As the federal government pours more money into nurse home visitation programs for new mothers, a study released this week indicates two things: the new programs will need time to produce results, and the programs might be particularly strong at convincing teen moms in rural areas to delay having a second baby.
The assessment of Pennsylvania’s statewide Nurse-Family Partnership (NFP) program, a brand of home visitation that sends nurses to work with first-time mothers, found that the program made no difference on delayed second pregnancies from 2000 to 2003, the first three years of statewide implementation. But between 2004 and 2005, the study found, women in the program were less likely to give birth a second time within two years of having their first child than were women in a control group.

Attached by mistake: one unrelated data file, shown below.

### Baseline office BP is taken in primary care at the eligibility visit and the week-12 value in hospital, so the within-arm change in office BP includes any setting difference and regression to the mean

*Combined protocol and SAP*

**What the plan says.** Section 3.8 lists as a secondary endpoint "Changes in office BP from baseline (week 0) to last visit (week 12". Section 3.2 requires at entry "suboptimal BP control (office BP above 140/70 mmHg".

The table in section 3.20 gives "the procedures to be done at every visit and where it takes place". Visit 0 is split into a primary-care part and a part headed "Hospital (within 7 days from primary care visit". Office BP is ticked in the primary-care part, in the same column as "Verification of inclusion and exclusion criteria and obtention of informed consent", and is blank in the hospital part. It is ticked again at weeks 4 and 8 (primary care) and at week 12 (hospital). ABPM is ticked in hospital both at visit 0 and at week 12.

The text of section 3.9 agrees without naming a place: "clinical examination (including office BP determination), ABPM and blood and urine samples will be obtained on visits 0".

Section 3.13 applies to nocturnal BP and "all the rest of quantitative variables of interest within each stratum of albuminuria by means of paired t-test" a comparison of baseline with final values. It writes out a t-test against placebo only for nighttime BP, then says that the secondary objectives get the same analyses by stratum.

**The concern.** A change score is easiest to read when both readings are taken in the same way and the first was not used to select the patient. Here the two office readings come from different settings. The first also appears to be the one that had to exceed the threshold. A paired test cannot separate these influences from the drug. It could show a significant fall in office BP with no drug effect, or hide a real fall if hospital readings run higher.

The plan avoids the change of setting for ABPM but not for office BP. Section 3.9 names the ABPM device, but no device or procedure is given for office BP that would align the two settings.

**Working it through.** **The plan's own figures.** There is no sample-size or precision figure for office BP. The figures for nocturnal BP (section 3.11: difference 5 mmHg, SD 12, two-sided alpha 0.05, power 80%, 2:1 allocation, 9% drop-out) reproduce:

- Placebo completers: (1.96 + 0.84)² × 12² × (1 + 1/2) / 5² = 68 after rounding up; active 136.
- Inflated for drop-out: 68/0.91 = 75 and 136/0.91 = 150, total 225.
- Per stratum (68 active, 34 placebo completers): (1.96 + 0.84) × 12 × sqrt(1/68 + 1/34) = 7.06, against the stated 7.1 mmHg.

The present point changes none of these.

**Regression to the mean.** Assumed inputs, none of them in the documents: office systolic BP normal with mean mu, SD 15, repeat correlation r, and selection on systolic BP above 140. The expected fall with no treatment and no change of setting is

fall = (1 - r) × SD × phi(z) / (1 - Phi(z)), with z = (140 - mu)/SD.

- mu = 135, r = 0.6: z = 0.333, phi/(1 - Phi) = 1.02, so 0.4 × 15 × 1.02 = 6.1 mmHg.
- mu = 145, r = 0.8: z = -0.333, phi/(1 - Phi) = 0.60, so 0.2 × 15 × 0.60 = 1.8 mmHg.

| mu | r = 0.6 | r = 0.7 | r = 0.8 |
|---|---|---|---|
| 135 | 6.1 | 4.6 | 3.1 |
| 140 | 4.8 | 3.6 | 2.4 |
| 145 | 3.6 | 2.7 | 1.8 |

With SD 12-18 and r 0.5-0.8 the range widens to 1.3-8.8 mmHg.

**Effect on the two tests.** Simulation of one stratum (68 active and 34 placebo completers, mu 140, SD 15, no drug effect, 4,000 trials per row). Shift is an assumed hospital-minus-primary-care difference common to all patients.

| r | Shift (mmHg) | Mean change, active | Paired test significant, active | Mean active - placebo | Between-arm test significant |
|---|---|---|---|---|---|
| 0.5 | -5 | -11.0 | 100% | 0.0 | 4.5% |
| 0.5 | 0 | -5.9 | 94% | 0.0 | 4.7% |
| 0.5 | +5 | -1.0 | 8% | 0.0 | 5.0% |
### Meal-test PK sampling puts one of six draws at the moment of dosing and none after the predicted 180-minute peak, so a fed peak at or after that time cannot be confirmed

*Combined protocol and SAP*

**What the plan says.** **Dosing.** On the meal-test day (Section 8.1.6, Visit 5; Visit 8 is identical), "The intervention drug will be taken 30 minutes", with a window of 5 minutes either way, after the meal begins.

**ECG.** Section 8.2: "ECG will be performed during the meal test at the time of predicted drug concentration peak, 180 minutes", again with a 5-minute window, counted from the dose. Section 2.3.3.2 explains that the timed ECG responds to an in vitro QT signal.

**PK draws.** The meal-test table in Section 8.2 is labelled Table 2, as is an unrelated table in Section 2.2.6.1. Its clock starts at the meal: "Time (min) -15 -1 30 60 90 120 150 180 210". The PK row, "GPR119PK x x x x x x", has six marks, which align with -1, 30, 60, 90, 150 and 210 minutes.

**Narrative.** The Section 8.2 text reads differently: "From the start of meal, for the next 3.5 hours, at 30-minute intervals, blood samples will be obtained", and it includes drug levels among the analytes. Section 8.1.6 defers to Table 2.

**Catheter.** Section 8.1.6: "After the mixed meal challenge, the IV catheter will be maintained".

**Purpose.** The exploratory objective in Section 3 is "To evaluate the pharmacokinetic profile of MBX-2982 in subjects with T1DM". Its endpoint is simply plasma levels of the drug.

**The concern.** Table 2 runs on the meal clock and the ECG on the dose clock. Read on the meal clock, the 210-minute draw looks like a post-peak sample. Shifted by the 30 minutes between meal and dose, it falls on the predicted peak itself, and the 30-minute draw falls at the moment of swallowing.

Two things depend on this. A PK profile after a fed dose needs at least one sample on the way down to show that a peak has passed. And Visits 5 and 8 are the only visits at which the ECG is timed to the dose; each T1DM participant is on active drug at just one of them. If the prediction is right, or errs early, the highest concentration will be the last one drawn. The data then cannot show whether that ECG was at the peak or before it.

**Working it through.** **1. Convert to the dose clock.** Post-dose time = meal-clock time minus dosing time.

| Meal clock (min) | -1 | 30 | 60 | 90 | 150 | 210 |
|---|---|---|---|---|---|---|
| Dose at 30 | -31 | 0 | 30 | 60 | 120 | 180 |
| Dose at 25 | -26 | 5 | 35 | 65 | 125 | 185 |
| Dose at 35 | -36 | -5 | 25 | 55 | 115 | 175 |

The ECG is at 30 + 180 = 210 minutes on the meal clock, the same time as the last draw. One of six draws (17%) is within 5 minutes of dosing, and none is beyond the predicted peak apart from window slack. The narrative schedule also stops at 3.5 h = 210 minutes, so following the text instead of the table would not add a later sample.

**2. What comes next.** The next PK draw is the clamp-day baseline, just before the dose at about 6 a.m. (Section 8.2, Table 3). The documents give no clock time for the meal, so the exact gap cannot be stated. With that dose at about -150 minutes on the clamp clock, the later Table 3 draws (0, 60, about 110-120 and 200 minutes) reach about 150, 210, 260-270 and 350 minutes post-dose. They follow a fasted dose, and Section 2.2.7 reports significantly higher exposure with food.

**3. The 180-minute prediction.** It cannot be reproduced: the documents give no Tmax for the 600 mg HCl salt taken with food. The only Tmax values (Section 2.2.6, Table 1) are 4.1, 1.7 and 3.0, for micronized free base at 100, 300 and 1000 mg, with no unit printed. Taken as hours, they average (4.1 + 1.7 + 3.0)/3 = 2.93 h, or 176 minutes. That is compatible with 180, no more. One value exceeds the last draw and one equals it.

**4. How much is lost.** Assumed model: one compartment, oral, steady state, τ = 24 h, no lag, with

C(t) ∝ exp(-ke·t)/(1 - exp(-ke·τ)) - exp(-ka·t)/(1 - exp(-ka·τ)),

For more from Youth Today on the study, click here.
Click here to access the study (subscription to Archives of Pediatrics & Adolescent Medicine is required).